Avante AV-2

Online musical instrument retailer MusicYo has recently added a slick baritone acoustic to its ever-expanding product line. Designed by Joe Veillette and Michael Tobias of “The Luthiers Collaborative,” the Avante (originally licensed to Alvarez) is a Korean-made guitar that features a shorter-than-standard 27.7" scale, which is intended to make it easier to play. The new Avante also sports a zero fret for improved intonation and consistent string height, a compensated bridge, and a solid top that features scalloped bracing in a Veillette/Tobias variation on the standard “X” configuration.
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The gloss polyurethane finish is glass smooth and the plastic tortoise-shell binding on the top and around the soundhole is a nice touch, although some color bleed in the latter area is evident and the soundhole itself has one small section that’s not perfectly cut. Black binding is crisply applied on the sides and back, as well as on the fretboard, and there’s a two-tone stripe that bisects the back and tail. Peering into the soundhole we see a clean interior layout with carefully installed braces and neat kerfing. The frets are also well shaped and brightly polished, though their lengths are a tad uneven in some areas. In classic flat-top fashion, the satin-finished neck is attached to the body using a glued-in dovetail joint.

With its rakish body lines, the Avante exudes the flair of a modern boutique instrument. In fact, we were all amazed by the low price of this guitar considering how it looks and plays. Despite the heavy strings, the Avante feels comfy and maneuverable, demanding no more effort to finger than any quality flat-top with low action. Of course, the B-to-B tuning demands that you transpose your parts when playing with other standard-tuned guitars, but it’s worth the trouble when you experience the delicious tonal rewards of tuning down. Baritone guitar can add a lot of vibe to an acoustic group—an aspect your bandmates will quickly come to appreciate when they hear how vibey it sounds when you start doubling chords and melodic lines in a lower register. Playing the Avante solo is also inspiring, as the guitar’s rumbling lows and girthy, complex midrange make everything you play sound deep, rich, and majestic.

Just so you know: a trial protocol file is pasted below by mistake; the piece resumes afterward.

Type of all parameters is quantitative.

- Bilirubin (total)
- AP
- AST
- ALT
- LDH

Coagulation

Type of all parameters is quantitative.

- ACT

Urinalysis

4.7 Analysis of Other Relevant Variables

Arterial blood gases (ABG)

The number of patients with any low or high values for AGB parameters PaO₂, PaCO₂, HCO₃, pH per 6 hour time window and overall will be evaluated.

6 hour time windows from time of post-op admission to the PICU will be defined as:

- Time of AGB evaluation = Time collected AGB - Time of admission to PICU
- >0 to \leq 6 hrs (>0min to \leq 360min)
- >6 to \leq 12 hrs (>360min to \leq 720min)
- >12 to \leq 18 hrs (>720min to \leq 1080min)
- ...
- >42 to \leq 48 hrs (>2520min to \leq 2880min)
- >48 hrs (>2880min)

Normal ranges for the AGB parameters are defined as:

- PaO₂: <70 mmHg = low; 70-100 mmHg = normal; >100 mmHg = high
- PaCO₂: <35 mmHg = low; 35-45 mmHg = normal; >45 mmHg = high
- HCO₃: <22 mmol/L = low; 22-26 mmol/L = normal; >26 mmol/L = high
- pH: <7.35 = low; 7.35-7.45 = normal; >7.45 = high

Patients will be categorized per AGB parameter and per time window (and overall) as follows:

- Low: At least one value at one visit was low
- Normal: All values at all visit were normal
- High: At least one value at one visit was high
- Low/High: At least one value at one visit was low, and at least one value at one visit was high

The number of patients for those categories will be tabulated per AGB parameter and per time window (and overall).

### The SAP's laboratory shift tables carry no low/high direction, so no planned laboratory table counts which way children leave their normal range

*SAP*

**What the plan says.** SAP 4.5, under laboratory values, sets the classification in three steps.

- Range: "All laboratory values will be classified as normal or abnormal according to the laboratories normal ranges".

This would be a great singer/songwriter’s guitar—perhaps just what’s needed to tap into something fresh or push an idea over the top—and live performers will especially appreciate that the acoustic-electric version of the Avante (which incorporates a Shadow piezo/preamp system) costs only $70 more. It seems a pittance to pay for the ability to use this excellent sounding guitar onstage. Either way, though, the Avante is a smoking deal for an instrument with such a high degree of custom cache. I’m impressed, and I think you will be too, by what the Avante delivers for such a modest investment.